Note that this is not adequate for Kanji. sta Pascal-type string (first byte is count, remainder is the actual characters). Typically refers to a pointer to the actual memory. This should be the most common type of string used in the Applications group; it is more efficient than an sz (below). sza zero-terminated string, or a pointer to it. These are most often used to interface to an operating system (or equivalent) that requires them; for most other uses, an st is preferable. Unfortunately, C string constants are normally zero-terminated, so it takes a little more effort to use st’s; the effort is worth it.
The Applications Development compiler provides ways to make strings constants st’s. fna function. Since about the only thing you can do with a function is take its address, this almost always has a “p” prefix (see below). For this reason, in some applications fn is itself used to mean pointer to a function. There are some more types that appear in many applications; they should only be used for the most generic purposes: wa word (typically 16 bits). For most purposes, this is an incorrect usage, since the usage of the word is specific to a particular type of word, and should be so distinguished.
Correct usages are generally limited to generic subroutines (e. g. sort an array of words) that can deal with a number of different types; another common use is in conjunction with the prefix c (see below), to produce a count of words (the size) for some object. The exact meaning of w is also somewhat loose; it sometimes means a signed quantity and sometimes unsigned. ba byte (typically 8 bits). The same warnings apply to this as to w. la long (typically 32 bits). The same warnings apply to this as to w. uan unsigned word (typically 16 bits).
The same as w, except this is always unsigned. bita single bit. Typically used to specify bits used within other types. This concept is usually better handled with the “f” and “sh” prefixes (see below). va void. This corresponds to the C definition of void, meaning that the type is not specified. This type will never be used without a “p” prefix since it is not possible to have an unspecified type for a variable; conceivably ther are additional prefixes (e. g. ppv), but such a usage is unlikely. It is perfectly valid to assign a pv to a pointer of any other type, or vice versa.
The major use of this type is for generic subroutines (such as allocate and free) which return or take as arguments pointers of various types. There are a few types that are used widely within the applications group, but may not be applicable to others: envan environment. Used to implement non-local goto’s (SetJmp and DoJmp). The exact format of an env (including size), varies from system to system. sba segment base. The part of a segmented pointer that determines the segment. The exact implementation varies from system to system.
These are used directly in some applications for efficiency; the same results can be obtained (less efficiently) through the use of far or huge pointers. iban offset. The part of a pointer that determines the offset within a segment. These are used directly in some applications for efficiency; the same results can be obtained (less efficiently) through the use of far or huge pointers. For the literal-minded, ib is not really a new type at all; it is simply the prefix i (index) applied to the type b (byte), with the viewpoint that a segment is just an array of bytes.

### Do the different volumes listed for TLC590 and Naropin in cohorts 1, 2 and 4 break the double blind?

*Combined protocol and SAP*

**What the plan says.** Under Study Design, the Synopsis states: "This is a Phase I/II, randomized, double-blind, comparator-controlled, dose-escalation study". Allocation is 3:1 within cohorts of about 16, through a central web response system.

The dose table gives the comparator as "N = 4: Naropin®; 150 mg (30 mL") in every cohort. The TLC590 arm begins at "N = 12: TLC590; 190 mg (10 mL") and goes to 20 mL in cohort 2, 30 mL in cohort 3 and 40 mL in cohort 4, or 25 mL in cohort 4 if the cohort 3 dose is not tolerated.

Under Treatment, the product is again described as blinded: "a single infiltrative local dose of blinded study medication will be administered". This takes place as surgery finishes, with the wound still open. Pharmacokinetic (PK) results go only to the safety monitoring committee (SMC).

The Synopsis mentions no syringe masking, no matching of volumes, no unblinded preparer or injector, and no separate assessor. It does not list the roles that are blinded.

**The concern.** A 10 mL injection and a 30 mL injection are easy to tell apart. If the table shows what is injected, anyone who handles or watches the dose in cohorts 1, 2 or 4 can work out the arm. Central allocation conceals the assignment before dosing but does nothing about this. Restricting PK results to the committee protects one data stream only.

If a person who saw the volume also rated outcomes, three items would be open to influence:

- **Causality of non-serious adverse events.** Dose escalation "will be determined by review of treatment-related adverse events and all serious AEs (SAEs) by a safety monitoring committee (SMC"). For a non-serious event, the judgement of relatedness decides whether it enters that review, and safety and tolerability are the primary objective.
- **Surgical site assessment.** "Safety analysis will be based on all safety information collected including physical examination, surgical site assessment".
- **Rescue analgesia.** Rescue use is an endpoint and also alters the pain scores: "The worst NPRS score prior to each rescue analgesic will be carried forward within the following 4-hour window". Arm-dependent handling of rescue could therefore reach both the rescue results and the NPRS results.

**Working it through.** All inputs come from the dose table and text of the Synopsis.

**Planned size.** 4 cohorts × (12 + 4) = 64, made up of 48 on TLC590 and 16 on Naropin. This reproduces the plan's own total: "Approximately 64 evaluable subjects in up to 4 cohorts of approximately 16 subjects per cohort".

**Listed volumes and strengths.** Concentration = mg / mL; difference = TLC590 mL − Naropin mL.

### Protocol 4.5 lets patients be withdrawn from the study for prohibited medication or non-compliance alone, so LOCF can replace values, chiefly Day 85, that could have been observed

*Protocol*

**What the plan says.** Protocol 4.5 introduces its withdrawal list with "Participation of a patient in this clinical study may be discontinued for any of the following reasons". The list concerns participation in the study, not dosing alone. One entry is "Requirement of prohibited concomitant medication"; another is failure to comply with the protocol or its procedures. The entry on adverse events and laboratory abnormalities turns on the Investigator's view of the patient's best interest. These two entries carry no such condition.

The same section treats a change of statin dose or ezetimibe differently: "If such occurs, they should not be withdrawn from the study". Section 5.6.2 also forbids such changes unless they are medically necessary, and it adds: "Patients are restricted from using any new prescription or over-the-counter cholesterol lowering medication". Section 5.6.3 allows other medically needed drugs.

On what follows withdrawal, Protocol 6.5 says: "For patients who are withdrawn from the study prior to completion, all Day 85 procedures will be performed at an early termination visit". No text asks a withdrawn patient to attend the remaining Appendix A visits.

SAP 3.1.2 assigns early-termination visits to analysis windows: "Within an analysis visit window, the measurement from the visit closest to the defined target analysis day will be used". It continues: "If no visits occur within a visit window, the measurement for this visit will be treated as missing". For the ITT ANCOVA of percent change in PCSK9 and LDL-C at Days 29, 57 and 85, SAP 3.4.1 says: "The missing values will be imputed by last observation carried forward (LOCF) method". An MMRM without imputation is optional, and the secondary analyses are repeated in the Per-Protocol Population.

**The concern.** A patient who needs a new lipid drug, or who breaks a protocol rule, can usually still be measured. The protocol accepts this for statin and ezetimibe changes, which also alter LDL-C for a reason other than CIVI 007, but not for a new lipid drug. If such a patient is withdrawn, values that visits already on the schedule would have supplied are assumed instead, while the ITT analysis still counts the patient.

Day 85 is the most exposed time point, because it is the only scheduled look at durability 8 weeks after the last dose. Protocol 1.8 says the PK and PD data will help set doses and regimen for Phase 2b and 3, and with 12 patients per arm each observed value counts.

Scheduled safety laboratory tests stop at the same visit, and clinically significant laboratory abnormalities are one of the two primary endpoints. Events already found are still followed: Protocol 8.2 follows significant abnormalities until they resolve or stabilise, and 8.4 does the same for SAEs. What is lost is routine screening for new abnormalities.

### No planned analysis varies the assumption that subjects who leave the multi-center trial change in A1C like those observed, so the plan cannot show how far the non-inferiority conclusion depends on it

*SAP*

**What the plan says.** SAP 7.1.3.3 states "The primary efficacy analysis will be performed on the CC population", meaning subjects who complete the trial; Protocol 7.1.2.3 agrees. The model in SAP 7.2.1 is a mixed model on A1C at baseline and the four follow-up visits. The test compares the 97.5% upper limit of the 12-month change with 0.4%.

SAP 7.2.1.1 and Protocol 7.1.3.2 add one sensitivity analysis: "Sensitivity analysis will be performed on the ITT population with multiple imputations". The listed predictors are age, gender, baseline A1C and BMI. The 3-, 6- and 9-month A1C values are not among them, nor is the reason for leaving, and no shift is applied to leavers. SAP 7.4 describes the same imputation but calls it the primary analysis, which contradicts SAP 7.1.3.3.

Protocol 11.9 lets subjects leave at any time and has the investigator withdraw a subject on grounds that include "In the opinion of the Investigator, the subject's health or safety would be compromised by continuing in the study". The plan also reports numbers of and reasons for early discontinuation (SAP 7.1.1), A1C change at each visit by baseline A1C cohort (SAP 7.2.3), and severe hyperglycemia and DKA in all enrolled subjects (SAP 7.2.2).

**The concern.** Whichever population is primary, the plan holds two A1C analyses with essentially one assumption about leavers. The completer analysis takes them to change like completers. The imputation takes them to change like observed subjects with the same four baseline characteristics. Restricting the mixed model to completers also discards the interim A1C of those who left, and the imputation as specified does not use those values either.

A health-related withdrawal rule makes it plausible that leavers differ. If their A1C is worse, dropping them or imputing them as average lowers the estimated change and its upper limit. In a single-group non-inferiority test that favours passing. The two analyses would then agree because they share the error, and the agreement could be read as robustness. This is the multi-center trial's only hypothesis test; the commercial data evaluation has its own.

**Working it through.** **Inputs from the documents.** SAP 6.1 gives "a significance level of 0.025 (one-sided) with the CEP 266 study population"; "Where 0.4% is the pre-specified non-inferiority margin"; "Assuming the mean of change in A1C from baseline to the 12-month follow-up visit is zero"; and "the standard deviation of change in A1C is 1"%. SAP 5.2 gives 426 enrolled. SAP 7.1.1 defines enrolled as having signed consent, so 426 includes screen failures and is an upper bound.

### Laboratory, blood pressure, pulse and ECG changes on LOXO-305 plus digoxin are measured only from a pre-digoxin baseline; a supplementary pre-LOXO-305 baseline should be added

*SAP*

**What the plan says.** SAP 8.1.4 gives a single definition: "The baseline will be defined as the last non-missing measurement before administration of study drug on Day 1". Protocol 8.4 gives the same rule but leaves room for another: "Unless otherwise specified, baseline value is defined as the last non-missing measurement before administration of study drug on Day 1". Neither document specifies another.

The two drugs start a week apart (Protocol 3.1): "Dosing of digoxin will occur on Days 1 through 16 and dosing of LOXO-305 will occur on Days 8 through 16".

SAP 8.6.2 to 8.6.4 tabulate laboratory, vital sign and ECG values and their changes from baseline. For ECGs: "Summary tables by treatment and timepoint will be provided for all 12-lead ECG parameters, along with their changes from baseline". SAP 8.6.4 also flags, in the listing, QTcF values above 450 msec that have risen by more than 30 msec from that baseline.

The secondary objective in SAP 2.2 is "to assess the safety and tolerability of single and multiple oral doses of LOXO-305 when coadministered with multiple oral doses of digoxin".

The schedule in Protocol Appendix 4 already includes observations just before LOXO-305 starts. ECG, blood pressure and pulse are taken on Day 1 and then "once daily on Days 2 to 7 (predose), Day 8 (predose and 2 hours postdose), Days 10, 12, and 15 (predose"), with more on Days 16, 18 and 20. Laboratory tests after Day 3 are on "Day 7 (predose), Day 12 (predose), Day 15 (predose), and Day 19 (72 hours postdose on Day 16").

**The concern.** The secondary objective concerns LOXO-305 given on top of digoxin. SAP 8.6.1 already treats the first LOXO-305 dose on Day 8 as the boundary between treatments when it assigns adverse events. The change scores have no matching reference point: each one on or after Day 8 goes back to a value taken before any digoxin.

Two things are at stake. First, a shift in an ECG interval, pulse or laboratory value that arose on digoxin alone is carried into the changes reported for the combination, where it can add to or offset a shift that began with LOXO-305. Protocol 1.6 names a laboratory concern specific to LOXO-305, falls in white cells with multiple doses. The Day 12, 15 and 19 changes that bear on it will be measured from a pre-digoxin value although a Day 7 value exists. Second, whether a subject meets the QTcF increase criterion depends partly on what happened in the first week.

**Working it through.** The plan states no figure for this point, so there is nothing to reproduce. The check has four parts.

Many people prefer to consider it a true indivisible base type. There are a number of other basic types used widely for applications that run under Windows or the Macintosh: [This list has not been compiled yet] 2. 1. 2. Prefixes (constructors) Base types are not by themselves sufficient to fully describe the type of a variable, since variables often refer to more complex items. The more complex items are always derived from some combination of simple items, with a few operations. For example, there may be a pointer to an lbl, or an array of them, or a count of co’s.
These operations are represented in Hungarian by prefixes; the combination of the prefixes and the base type represent the complete type of an entity. Note that a type may consist of multiple prefixes in addition to the base type (e. g. a pointer to a count of co’s); the prefixes are read right to left, with each prefix applying to the remainder of the type (see examples below). The term constructor is used because a new type is constructed from the combination of the operation and the base type. In theory, new prefixes can be created, just as new types are routinely created for each application.
In practice, very few new prefixes have been created over the years, as the set that already exists is rather comprehensive for operations likely to be applied to types. Prefixes that have been added tend to deal with the specifics of machine architecture, and are variations on existing prefixes (i. e. different flavors of pointers). One can go overboard in refusing to create a new prefix, however; some new concepts really are logically expressed as prefixes, not types. A couple of examples of incorrect usage in the list below derived from the reluctance to create a new prefix. The standard prefixes are: pa pointer.